If you've ever reached the end of a chapter and wondered what you just read, you're not alone. Even with the best intentions, sometimes we just don't understand what the author is telling us or we need a quick recap of the chapter's main points. Either way, a chapter summary can be a helpful tool to help you recall information from a reading passage, chapter or unit. While most textbooks include chapter summaries that give students a condensed version of the material they've just studied, learning to accurately summarize chapters is an important skill for students to have. By identifying key components of the material you want to summarize and compiling the components as concisely as possible, you can write chapter summaries that can make your study time as productive and effective as possible.
Identify the portion of your text you'll need to summarize. This may be in a textbook, an article or chapters in a novel. If you are preparing for a test, ask your teacher specifically what unit or concepts will be covered. For example, in a world history class, clarify which time period or geographic location you should be summarizing and whether you'll be tested on events, names, places or other information.
Scan the text to highlight, underline or otherwise identify portions of particular importance, making sure you can mark in your book before you proceed. Refrain from marking up the entire text; be selective in the sentences, words or phrases you choose. Textbooks often give clues to important concepts by putting them in bold print, or repeating them on the page. Look for items that stand out and write them on a piece of paper if you cannot write in your text.
Connect all of your items into a few short phrases. For example, if your focus is ancient Rome and the period of Julius Caesar's reign, you might have phrases such as, "Caesar's Army," and "Important Battles." These phrases will clue you in to key information that should be included in your summary.
Write a one-sentence introductory phrase that covers major terminology and vocabulary words from the chapter. For example, an introductory sentence for a summary on Caesar's reign in ancient Rome might be, "Julius Caesar was one of the most notable emperors of Rome, whose battles and conquests helped change Rome from a republic into an empire," according to Livius.org website. This sentence contains the subject (Rome), sub-ideas (Julius Caesar) and vocabulary terms (republic and empire).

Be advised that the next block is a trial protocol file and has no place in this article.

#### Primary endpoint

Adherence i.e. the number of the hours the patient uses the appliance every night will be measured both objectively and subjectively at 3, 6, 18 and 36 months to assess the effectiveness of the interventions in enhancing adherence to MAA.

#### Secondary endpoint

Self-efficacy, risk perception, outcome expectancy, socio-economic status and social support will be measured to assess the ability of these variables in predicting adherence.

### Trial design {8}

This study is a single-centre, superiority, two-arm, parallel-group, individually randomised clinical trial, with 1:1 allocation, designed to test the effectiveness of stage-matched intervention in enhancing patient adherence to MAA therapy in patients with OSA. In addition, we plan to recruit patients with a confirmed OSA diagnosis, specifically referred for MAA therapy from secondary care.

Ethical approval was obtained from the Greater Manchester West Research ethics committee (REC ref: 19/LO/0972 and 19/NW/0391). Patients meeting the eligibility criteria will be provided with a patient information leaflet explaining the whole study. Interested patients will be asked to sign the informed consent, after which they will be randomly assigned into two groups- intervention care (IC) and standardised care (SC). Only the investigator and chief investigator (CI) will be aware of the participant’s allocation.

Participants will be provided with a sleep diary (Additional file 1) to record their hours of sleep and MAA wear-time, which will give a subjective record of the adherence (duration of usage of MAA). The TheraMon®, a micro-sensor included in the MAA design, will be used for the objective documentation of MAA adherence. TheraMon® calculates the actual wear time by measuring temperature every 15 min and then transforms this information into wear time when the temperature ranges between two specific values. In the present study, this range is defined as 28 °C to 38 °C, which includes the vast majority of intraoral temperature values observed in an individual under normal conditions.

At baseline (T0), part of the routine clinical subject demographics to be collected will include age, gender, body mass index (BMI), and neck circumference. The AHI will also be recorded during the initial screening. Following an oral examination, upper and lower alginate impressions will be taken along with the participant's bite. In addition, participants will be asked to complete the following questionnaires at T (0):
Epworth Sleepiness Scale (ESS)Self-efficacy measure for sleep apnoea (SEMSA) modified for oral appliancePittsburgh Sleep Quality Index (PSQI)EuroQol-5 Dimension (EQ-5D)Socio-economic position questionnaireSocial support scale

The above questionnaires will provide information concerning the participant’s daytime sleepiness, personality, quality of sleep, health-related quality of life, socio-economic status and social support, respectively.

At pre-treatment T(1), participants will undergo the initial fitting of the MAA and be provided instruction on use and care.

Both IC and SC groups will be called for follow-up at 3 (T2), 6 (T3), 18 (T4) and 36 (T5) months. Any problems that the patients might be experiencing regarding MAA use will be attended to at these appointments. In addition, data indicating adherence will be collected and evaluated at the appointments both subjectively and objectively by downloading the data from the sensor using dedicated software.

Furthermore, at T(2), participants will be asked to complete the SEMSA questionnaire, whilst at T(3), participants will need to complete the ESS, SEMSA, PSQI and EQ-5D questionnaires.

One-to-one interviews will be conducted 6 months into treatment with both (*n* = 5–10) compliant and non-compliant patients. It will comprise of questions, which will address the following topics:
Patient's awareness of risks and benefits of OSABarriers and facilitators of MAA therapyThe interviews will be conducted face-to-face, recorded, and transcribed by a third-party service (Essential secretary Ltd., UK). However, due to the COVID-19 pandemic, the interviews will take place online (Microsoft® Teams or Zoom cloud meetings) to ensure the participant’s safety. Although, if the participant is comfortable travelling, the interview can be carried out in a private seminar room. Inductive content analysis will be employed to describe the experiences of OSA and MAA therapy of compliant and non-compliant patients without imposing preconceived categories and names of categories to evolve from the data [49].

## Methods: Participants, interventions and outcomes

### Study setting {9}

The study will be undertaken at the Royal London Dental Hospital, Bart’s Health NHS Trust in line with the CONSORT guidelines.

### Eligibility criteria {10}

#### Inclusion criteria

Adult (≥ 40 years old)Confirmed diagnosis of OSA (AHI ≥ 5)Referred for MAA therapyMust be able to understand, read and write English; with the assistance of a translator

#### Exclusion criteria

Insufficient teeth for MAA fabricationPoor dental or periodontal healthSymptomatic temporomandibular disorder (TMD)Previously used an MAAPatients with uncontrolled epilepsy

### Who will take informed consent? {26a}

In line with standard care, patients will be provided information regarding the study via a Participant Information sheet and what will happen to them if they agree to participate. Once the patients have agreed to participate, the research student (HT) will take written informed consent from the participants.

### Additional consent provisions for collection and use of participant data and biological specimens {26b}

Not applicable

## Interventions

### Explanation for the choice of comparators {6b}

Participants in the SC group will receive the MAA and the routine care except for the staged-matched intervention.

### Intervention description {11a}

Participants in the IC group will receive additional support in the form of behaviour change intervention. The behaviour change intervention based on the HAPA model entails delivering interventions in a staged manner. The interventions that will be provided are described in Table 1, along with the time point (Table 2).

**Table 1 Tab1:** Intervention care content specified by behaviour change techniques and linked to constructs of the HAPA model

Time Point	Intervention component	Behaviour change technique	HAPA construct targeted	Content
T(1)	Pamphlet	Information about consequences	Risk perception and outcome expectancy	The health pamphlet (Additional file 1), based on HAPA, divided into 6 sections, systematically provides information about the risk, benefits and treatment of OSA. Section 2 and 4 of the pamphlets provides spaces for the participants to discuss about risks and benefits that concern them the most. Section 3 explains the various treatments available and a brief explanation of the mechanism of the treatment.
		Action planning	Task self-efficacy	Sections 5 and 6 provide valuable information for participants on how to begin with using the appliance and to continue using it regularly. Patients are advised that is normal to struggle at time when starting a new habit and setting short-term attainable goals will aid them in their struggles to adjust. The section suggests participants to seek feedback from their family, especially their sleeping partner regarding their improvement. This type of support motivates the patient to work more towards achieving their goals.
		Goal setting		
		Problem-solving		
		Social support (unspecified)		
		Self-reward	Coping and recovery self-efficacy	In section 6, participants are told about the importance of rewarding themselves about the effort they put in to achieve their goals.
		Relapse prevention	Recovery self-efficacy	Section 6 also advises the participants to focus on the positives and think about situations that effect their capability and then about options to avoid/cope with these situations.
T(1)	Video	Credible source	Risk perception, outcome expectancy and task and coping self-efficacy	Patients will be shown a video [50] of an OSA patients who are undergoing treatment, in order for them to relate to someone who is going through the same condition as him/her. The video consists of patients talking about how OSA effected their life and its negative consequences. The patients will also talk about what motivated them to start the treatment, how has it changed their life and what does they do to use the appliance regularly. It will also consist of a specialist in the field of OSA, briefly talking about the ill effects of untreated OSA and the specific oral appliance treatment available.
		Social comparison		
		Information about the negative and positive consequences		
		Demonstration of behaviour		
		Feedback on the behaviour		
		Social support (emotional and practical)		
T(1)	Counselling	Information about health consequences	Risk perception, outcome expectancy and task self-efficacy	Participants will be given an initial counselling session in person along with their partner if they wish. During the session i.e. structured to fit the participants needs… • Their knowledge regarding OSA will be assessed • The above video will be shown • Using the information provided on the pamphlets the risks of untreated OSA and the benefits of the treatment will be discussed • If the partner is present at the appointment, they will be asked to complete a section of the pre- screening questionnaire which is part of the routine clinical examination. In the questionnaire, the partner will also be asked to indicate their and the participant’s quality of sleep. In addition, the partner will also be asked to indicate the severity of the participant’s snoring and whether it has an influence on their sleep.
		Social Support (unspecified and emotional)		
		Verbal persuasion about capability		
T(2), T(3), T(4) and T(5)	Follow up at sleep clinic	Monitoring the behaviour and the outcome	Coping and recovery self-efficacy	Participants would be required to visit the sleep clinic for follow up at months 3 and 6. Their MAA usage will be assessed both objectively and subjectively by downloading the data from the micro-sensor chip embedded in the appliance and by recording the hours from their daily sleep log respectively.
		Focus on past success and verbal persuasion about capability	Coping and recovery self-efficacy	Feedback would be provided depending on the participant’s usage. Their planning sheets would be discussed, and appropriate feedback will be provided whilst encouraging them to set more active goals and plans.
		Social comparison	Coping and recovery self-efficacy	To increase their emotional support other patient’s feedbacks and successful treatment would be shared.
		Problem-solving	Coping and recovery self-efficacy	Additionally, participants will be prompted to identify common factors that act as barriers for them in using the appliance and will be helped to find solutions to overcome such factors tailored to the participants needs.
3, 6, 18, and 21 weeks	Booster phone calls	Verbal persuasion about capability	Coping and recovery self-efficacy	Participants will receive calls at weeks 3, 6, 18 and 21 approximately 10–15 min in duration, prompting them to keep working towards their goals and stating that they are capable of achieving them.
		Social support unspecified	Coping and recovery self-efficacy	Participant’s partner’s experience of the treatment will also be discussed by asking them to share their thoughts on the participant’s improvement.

Continue down your list of notes or through your pages of marked items and include them in your paragraph. Remember to link each sentence to the topic or first sentence. If the item you include in a summary paragraph about Julius Caesar in ancient Rome has nothing to do with either Caesar or building the Roman Empire, then remove it.
Conclude your summary with a sentence or two that communicates the overarching importance of your topic. Address why someone should be interested in Rome and Julius Caesar's reign as emperor. For example, "Julius Caesar's reign has ended, but his influence continues to be felt in many ways, such as through the word 'July.' The Roman Empire and arguably the modern Western world owes many of its achievements to Julius Caesar," according to Livius.org website. Mention key vocabulary terms and memorable words or phrases from the chapter you've studied.
Do not copy direct quotes from the text unless you place them in quotation marks and include a citation. Using direct quotes without identifying their source is plagiarism.